Polarizing converts the randomly oriented dipoles of the beta-phase into uniformly oriented ones. For articles comprising vinylidene fluoride homopolymer, electric fields of 5 to 200 MV/m can be used, but fields of 50 to 150 MV/m are preferred, and about 100 MV/m most preferred. The poling may be done by a contact method, in which case two electrodes should be attached to the article before the poling. A high voltage connection is made directly to one electrode while the other electrode is connected to the ground. The article is heated to a temperature above the alphatransition temperature in order to maximize molecular mobility and polarized at temperature for about 0.5 to 2.5 hrs, and preferably 1 hr. A polarizing temperature in the range from about 60° C. to 85° C. is preferred and about 80° C. most preferred. At the end of this period, the article is cooled while maintaining the voltage in order to freeze in the dipole orientation of the vinylidene fluoride polymer.
The electrodes for contact polarizing can be placed directly on the surface of the article. They may be applied, for example, by coating the surface with a conductive paint or pressing metallic contacts against it. Conductive paints comprising a suspension of metal particles, in particular silver particles dispersed in a liquid vehicle can be employed. The paint can be applied by spraying, brushing, dipping, coating, or like techniques. Another method for attaching electrodes is to vacuum deposit onto the surface a layer of highly conductive metal, e.g. silver. The electrodes should be applied over substantially the entire surface of the article. Preferably, the electrodes comprise flat metallic surfaces which are pressed against the surface. These same electrodes can be used for the conditioning process disclosed by our invention, provided they permit the article to recover without damage to themselves or the article.
Another method of polarizing is by corona discharge, which involves passing the article between spaced electrodes between which a corona has been generated. Preferred corona poling times are from a few minutes to half an hour. While corona poling may be performed at temperatures other than ambient, it is often done at ambient temperature because temperature control is sometimes inconvenient.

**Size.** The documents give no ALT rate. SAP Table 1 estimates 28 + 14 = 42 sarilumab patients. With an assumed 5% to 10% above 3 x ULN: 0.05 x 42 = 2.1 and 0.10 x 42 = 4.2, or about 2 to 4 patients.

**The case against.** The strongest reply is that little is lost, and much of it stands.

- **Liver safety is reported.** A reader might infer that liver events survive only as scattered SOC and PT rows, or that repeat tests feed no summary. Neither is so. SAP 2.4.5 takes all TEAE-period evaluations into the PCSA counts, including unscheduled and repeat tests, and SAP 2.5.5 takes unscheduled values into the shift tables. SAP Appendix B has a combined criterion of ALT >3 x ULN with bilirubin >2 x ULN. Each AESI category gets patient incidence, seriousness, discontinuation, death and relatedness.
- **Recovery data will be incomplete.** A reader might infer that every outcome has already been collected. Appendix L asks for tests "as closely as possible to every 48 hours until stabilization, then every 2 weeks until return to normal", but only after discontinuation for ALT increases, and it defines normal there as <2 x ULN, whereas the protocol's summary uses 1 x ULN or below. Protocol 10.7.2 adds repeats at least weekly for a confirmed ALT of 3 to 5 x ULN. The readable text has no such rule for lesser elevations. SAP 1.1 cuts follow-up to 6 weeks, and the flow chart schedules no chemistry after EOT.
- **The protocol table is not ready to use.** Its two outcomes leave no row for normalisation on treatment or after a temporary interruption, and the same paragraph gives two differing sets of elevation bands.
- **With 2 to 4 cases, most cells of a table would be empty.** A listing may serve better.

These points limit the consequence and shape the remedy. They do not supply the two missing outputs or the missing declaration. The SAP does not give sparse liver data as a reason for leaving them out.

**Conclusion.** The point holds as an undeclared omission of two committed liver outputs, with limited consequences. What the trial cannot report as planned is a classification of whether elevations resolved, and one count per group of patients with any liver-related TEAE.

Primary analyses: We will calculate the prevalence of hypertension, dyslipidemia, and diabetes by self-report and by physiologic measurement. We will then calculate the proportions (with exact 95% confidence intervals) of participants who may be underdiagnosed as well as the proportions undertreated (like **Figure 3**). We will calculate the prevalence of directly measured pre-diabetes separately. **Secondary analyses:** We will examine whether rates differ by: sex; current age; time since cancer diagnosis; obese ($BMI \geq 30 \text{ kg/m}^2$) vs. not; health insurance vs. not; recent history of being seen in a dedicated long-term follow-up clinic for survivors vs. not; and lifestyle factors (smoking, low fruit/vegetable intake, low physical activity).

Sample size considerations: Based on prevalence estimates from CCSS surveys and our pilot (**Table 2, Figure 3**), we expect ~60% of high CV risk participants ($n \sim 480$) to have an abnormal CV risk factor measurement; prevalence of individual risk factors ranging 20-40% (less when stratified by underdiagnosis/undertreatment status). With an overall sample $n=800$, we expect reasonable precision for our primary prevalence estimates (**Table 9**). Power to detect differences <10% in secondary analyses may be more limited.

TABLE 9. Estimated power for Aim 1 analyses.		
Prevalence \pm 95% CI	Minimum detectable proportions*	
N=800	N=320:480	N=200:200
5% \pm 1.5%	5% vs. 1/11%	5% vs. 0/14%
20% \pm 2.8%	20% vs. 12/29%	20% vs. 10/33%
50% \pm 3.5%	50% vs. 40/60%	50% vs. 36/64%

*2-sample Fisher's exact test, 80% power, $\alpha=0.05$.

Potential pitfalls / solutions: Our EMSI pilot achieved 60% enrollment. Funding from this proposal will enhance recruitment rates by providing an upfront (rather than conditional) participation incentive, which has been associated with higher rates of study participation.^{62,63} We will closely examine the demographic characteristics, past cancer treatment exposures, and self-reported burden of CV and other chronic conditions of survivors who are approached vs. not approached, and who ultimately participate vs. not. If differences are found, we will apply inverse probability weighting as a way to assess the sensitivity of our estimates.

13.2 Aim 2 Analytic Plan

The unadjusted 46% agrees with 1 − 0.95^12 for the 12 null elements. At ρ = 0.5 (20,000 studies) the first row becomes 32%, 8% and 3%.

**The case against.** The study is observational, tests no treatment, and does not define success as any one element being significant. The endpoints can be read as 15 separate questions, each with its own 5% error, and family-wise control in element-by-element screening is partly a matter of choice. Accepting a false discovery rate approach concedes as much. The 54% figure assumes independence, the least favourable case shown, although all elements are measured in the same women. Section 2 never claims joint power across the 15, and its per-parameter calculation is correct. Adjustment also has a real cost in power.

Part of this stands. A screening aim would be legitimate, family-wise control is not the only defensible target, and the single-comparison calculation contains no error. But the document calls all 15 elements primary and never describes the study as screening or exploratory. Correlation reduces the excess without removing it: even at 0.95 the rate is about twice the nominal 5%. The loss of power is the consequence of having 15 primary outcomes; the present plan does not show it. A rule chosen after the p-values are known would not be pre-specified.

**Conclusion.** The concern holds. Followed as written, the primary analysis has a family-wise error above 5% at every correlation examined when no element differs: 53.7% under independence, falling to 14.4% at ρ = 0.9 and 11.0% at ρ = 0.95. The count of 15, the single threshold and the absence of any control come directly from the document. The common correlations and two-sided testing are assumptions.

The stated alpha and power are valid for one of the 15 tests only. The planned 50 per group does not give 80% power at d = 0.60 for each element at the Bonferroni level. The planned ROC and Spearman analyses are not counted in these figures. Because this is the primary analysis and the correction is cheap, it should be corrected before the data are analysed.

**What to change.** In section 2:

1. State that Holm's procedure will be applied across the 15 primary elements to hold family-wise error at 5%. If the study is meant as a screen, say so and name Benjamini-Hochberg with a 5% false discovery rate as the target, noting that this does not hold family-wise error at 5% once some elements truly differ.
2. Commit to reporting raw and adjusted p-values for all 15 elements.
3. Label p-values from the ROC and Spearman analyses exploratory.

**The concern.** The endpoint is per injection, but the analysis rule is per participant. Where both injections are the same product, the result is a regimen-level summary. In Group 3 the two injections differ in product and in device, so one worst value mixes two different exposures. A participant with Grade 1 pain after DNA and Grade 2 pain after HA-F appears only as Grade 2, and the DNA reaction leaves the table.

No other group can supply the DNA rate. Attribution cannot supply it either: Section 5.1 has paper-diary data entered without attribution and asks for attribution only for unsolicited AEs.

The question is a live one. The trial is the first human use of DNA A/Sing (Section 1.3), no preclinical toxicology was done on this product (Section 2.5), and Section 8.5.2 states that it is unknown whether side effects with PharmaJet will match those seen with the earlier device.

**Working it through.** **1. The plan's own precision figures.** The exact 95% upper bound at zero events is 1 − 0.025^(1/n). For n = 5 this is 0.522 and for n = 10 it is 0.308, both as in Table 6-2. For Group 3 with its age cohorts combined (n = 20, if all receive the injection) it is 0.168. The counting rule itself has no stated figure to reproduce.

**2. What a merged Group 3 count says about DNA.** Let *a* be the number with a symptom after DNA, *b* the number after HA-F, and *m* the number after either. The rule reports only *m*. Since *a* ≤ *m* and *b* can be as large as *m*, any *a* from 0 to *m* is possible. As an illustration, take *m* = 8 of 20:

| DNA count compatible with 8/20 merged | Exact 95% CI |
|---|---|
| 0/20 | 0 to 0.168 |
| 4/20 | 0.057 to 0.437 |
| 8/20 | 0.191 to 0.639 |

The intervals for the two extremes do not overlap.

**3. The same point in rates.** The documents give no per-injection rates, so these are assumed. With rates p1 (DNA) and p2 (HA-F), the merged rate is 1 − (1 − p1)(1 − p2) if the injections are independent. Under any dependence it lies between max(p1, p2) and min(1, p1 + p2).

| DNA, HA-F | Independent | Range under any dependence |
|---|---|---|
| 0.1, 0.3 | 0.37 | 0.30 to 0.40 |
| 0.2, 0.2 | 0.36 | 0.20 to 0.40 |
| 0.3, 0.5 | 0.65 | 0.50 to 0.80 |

While in this specification we have primarily described the process of rendering vinylidene fluoride articles piezoelectric as "stretching and poling," this phrase does not mean that it is essential for the stretching operation be completed prior to poling, but merely that this is a common and convenient sequence in the production of the device of this invention. In fact, stretching and poling may be performed simultaneously without any adverse effects on the piezoelectric properties thus generated or enhanced and, where the circumstances are appropriate, may even be preferable because of a reduction in the number of manufacturing steps required. Simultaneous stretching and poling can be accomplished, for example, by passing the polymer (or a device made therefrom) between electrically charged calendar rolls or through a corona discharge electrode while being stretched. Of course, where stretching and poling are performed simultaneously, the conditioning step is the last step to be performed.
The void content in the vinylidene fluoride polymer of the articles of our invention may be readily estimated by density measurements. The lower the void content, the higher the density. For example, unvoided vinylidene fluoride homopolymer has a density of about 1.80 g/cc. Vinylidene fluoride homopolymer of our invention preferably has a density between 1.75 and 1.80 g/cc, and most preferably between about 1.77 and 1.80 g/cc. The density d, in g/cc, can readily be calculated from the formula
where Wa is the weight of a sample of polymer in air, Ww is the weight of the same sample in water, and Dw is the density of water, in g/cc, under the measuring conditions.
The hydrostatic coefficient d3h is a convenient measure for estimating the piezoelectric activity of vinylidene fluoride polymer. This coefficient is typically measured by placing a sample, to which an electrode has been applied over a carefully measured area A, in a cyclical pressure cell, with the cyclical hydrostatic pressure being applied by a piston displacing a dielectric oil. Typical peak-to-peak pressures used during an experiment are approximately 140-1000 kPa (20-140 psi) with a frequency of 3 to 10 Hz. The pressure is measured via a Sensotec A205 transducer and 540D amplifier (accuracy approximately 9 kPa). Signals from both devices are fed into a Nicolet 2090 III digital oscilloscope from which peak-to-peak pressures P and charge Q can readily be determined. The hydrostatic coefficient d3h can then be determined as